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Corruption &Funding &Health Systems Bill Brieger | 25 May 2009 09:49 am

to aid or not to aid

While Cheney and Obama are debating approaches to national security in the US, the international community is still debating whether development aid should continue or not.  In the latest salvo, Jeffrey Sachs wonders at the fact that critics of aid themselves have benefited from such aid … “I certainly don’t begrudge any of them the help that they got. Far from it. I believe in this kind of help. And I’d find Moyo’s views cruel and mistaken even she did not get the scholarships that have been reported … I begrudge them trying to pull up the ladder for those still left behind.”

According to the Zambian EconomistDambisa (Moyo) is tired and frustrated by the aid apparatus that has not only come to “trap” poor and indebted African states but is, in her view, the root cause of poverty.”  It is unlikely though that the huge apparatus of international development aid is going to disappear at the wishes of doubters like Moyo.  But is aid doing what it is supposed to do without the unintended consequences critics note?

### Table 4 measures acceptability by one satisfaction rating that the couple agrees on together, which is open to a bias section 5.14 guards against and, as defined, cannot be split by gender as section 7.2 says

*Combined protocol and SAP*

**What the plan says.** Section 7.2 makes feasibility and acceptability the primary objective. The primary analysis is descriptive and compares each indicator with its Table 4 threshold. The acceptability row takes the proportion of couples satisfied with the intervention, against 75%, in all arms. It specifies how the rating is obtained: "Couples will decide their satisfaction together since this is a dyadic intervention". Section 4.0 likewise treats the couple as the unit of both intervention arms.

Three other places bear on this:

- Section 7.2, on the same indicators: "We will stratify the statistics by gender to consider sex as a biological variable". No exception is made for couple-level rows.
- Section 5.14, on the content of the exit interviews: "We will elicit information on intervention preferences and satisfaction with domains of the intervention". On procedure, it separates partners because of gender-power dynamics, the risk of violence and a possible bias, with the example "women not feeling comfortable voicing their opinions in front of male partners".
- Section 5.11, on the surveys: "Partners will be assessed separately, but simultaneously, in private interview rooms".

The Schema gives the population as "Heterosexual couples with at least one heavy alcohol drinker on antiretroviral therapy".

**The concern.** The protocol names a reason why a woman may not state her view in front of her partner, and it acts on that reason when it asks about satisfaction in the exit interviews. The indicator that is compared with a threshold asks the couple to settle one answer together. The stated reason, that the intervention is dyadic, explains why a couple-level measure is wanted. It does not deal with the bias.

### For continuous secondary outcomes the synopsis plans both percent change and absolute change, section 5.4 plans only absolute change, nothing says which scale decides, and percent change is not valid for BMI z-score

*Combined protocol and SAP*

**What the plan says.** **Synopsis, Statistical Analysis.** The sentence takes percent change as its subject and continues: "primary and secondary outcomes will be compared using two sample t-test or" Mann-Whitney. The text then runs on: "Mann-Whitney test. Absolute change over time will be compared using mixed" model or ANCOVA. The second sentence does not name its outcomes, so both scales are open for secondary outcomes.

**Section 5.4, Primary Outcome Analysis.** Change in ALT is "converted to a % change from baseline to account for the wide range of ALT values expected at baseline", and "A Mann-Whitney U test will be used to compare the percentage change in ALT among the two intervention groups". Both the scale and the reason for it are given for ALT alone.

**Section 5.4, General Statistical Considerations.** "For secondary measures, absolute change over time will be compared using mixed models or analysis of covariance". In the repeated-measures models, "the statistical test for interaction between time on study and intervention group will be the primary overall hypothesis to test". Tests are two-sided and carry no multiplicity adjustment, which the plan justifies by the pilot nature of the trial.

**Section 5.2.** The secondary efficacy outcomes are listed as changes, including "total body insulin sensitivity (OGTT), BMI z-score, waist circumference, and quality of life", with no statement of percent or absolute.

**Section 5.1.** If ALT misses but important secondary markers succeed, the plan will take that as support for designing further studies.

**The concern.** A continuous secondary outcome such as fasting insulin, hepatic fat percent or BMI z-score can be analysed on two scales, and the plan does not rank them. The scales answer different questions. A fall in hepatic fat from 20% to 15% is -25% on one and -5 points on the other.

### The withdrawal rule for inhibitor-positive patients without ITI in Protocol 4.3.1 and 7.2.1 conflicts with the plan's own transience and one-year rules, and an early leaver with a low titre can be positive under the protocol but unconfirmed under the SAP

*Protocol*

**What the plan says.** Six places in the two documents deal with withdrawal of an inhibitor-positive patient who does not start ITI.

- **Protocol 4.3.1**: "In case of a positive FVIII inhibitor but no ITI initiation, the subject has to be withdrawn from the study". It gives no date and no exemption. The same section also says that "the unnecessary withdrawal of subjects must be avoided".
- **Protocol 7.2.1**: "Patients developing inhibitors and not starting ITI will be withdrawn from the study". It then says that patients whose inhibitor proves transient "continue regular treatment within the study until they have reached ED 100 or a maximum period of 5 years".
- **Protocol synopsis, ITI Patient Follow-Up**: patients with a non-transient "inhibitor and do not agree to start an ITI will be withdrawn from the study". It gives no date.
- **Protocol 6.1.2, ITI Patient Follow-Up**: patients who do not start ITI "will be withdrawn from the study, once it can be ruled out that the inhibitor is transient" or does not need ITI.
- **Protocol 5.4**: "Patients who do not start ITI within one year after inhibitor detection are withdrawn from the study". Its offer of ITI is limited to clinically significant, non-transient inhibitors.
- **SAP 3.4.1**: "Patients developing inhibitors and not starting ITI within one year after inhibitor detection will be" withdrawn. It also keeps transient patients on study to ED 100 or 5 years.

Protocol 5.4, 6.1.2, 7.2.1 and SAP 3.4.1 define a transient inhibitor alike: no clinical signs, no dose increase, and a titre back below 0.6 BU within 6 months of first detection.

Moyo’s views do touch a chord.  A colleague from Africa wrote to me today, “I often think that countries like (mine) do not really deserve any aid in view of the magnitude of corruption among their leaders. I never read any good news about my country. It is one case (or another) of a leader carting billions of dollars away .”  We have certainly witnessed embezzlement of GFATM money, but should we throw up our hands and admit that aid is defeated?

In the case of malaria, progress seen in places like Rwanda, Zanzibar, and Ethiopia would not have been possible without GFATM, PMI and other aid programs.  One can still ask if such progress is sustainable.  Watching donor disease control efforts over the years – guinea worm, onchocerciasis – one feels some dis-ease about whether such programs, no matter how much they contribute to human development, are really wanted. What are national priorities – do governments tolerate big infusions of money for special projects simply because they are big?

Is this aid by fad, and can donor fatigue be prevented until the big diseases are eliminated? And does aid corrupt and large aid corrupt absolutely?  Does aid build systems or simply help with cash flow?  Where is there accountability – not just can recipients account to donors – but also can donors account to the people they are trying to serve?  Aid that does not enable a voice for people and communities is really nothing more than well intentioned cash flow.

It would be tempting during these economic hard times to let the aid naysayers win the day.  The challenge therefore is to build a system that not only uses aid in a way that helps people now but ultimately sets the stage for generating new local and appropriate resources that may one day replace that aid.

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